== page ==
What are Trace Minerals?

What are trace minerals?

Most of us have heard that our bodies need Vitamins and Minerals but what about trace minerals? These nutrients, also known as micro minerals, are essential minerals that our bodies need in tiny amounts.

 

Understanding the Importance of Trace Minerals

Although trace minerals are needed in tiny doses, they are essential for supporting vital bodily functions and processes. From bone formation to regulating glucose, these microminerals act as catalysts in numerous physiological reactions, ensuring the effective functioning of key systems within our bodies. Despite their small quantities, trace minerals are indispensable for maintaining overall health and development.

 

A Closer Look: Common Trace Minerals & Food Sources

Trace minerals encompass a variety of essential nutrients, each with its own unique role. Here are some key trace minerals and their functions:

Chromium: This trace mineral assists insulin in regulating blood sugar (glucose) levels and can be found in liver, whole grains, nuts and cheeses.

Copper: Copper supports the formation of bone and cartilage and helps the body use iron effectively. It can be sourced from beef, organ meats, fruits, vegetables, nuts and beans.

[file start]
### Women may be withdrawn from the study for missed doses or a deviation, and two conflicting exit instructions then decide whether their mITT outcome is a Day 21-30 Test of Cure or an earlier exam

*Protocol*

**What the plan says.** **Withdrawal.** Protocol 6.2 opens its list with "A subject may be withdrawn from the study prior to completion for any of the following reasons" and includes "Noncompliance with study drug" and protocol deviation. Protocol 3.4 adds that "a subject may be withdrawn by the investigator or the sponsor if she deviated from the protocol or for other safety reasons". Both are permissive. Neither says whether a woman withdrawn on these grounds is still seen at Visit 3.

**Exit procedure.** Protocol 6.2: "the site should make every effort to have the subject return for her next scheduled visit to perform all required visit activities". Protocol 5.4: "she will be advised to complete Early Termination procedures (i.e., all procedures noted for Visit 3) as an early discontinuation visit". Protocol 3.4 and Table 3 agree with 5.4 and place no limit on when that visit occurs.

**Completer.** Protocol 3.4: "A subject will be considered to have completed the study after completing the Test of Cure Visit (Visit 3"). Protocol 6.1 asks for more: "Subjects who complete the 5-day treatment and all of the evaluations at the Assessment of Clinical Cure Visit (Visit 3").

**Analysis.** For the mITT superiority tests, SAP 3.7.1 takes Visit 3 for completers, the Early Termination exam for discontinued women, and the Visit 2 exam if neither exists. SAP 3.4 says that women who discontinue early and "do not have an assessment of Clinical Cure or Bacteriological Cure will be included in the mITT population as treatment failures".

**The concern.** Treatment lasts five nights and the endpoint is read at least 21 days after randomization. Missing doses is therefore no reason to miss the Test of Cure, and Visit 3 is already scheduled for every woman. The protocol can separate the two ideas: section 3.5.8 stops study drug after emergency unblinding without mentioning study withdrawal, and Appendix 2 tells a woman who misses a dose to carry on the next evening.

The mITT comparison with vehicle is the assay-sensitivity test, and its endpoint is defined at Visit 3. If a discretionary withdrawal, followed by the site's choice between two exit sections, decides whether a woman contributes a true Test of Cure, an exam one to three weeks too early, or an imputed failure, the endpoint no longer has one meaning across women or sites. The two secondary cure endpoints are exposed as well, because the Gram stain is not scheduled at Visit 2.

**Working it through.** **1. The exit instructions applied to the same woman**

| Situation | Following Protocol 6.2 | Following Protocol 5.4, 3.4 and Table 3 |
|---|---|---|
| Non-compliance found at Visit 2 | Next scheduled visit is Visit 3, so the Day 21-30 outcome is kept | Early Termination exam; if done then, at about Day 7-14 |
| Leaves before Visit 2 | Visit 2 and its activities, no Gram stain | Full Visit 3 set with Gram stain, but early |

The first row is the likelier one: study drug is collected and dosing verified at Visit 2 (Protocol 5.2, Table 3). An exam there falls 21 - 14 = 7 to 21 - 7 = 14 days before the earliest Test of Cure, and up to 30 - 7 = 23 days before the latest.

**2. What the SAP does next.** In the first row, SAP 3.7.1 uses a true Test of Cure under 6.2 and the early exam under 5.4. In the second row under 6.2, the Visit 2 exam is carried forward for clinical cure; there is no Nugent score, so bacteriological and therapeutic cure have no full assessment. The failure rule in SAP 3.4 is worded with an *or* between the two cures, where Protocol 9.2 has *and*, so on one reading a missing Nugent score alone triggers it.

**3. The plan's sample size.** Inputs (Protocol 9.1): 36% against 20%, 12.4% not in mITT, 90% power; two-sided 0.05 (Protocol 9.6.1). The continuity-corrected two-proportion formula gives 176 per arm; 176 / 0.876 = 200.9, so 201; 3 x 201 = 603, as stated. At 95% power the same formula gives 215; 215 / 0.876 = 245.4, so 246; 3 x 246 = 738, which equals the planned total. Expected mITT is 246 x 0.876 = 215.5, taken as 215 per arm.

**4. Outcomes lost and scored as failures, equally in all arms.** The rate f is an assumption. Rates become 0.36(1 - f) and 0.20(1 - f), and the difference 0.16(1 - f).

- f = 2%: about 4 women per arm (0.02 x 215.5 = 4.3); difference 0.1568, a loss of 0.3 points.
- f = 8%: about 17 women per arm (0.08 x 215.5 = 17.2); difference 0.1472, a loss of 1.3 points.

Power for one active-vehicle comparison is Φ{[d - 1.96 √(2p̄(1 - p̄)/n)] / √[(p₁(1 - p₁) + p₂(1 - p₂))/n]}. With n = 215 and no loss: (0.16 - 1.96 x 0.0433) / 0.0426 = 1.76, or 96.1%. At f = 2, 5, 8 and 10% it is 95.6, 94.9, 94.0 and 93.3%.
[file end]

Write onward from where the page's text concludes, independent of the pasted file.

Fluoride: Essential for bone and teeth formation, fluoride helps prevent tooth decay. It is found in fish and certain teas. 

Iron: Critical for blood production and particularly important during pregnancy and early childhood. Sources include meat, poultry, whole grains, nuts and beans.

Iodine: Essential for thyroid hormones, metabolism, growth and development. It is found in foods grown in iodine-rich soil and iodised salt.

Selenium: An antioxidant that helps protect against cell damage and is found in grains, meat, seafood and Brazil nuts.

Zinc: Essential for numerous processes including protein building, wound healing and immune function. Dietary sources include meat, fish, poultry, vegetables and grains.

 

Ensuring Optimal Intake of Trace Minerals

To ensure adequate levels of trace minerals, it’s important to eat a varied and nutrient-rich diet that includes a diverse variety of foods. Incorporating sources of trace minerals, such as meats, fruits, vegetables, whole grains, nuts and seeds, can help provide the body with the essential nutrients it needs. 

It’s important to note that all trace minerals are toxic if consumed at sufficiently high levels over long enough periods, so we definitely don’t want to overdose – you really can get too much of a good thing!

 

Summary

Trace minerals may be small in quantity, but their power and impact on overall health is unmatched. They play a key role in a variety of bodily functions and processes and are crucial to our health and development. By incorporating trace mineral-rich foods into your diet and maintaining a balanced approach to nutrition you are supporting the structural health of your body.

 

If you’re looking to optimise your nutrition and transform your health, please get in contact via Consultations or book a FREE 15-minute call and let’s chat about how I can help. 

 

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